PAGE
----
The decentralized nature of the Second Athenian League could also be seen in the interactions of the Assembly and synedrion (Xenophon, VI.5.49). Decisions that affected the entire League required the approval of both the Assembly and the synedrion. The process could begin in either body, and both the Assembly and synedrion could pass either decrees or resolutions (Cargill, 117). Resolutions passed by either body were simple statements of fact and had no legally-binding power. Decrees did have legally-binding force and could also be passed by either body as well, but decrees passed by the synedrion did not have legal force until also approved by the Assembly (Cargill, 117–118). Decrees passed by the Assembly that dealt with the entire League also had no legal force until approved by the synedrion; although, sometimes the Assembly would pass a decree that would only be binding in Athens until such a time as the synedrion approved it. However, if the synedrion did approve such a decree, it would become legally binding for the entire League (Cargill, 120). This creative balancing act succeeded for several years in maintaining Athenian freedom of action while allowing them to exercise effective but limited leadership within the framework of an alliance. Likewise, the allies were able to benefit from the stability and protection offered to members of a hegemonic alliance while also maintaining some independence from Athens’ foreign policy and goals.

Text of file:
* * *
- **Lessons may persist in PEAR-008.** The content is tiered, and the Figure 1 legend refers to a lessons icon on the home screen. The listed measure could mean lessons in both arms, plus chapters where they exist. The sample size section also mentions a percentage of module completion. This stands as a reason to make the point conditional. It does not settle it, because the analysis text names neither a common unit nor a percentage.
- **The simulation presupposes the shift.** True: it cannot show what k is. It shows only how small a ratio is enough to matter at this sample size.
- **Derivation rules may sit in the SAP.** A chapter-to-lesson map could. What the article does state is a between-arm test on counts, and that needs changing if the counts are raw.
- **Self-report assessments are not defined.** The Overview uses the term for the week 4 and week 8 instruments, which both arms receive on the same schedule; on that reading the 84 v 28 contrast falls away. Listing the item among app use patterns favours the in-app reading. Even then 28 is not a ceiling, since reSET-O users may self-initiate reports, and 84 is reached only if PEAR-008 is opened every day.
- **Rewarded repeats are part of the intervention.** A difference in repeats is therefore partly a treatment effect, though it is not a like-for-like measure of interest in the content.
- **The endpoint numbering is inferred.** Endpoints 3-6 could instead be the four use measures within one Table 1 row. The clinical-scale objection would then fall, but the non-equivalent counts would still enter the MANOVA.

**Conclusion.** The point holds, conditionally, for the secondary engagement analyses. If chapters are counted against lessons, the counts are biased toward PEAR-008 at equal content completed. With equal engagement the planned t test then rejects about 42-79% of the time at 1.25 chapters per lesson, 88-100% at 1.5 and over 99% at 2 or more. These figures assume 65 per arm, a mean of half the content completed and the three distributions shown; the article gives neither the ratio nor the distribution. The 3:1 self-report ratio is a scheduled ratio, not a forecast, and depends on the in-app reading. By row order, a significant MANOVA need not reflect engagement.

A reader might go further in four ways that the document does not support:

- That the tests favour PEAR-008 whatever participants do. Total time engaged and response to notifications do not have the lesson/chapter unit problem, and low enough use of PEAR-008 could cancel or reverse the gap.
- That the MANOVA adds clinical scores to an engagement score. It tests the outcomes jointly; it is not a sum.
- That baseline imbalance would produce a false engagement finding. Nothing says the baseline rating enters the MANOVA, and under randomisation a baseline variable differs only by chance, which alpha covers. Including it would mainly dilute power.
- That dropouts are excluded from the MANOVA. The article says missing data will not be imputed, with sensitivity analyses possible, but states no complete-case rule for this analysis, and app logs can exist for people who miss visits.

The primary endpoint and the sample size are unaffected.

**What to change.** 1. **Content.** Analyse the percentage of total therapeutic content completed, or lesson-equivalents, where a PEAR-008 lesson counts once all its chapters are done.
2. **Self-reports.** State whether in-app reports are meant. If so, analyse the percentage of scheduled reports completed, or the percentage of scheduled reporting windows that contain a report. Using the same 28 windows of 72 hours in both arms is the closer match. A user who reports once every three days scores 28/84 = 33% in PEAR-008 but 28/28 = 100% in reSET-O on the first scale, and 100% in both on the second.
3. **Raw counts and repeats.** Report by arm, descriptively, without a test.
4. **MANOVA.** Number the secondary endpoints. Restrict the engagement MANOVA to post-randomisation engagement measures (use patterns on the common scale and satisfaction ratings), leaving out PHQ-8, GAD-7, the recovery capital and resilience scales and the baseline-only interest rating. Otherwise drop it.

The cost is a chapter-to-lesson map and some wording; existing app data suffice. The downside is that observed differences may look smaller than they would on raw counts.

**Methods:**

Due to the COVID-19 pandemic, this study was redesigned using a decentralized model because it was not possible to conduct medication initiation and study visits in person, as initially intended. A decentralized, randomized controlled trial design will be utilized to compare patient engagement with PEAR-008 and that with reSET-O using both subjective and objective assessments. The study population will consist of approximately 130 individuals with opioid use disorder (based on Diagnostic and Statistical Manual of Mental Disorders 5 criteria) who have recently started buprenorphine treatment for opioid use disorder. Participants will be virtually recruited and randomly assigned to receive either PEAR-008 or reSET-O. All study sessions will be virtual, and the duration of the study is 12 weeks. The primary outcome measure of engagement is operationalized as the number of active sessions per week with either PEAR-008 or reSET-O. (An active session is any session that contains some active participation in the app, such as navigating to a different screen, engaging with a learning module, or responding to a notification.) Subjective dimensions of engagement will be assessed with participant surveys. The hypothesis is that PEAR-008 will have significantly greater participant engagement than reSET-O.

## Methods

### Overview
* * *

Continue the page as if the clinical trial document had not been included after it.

The Second Athenian League also attempted to prevent the concentration of power in Athens through a series of prohibitions and guarantees. Publically displayed on the Stele of the Decree of Aristoteles in Athens, these guarantees stated that each member would be “free and autonomous,” that each member could “govern [himself according to the] constitution which he prefers,” and that a member would not be obliged to “receive a garrison nor accept a governor, nor pay tribute.”6 These were almost certainly directed against the abuses of the First Athenian League (Sealey, 412). By this constitution, the League syntaxeis (budget) could only be spent for military expenses of the alliance and only after approval from both the Assembly and synedrion (Sealey, 124–125). Athenian citizens were also prohibited from owning property in the territory of a League member (“The Stele of the Decree of Aristoteles”, lines 35–46). Enforcement of these provisions was to be carried out by the synedrion of the allies and not Athenian law courts, mitigating against a possible corruption of justice by sympathetic juries (“The Stele of the Decree of Aristoteles”, lines 35–46, 51–63).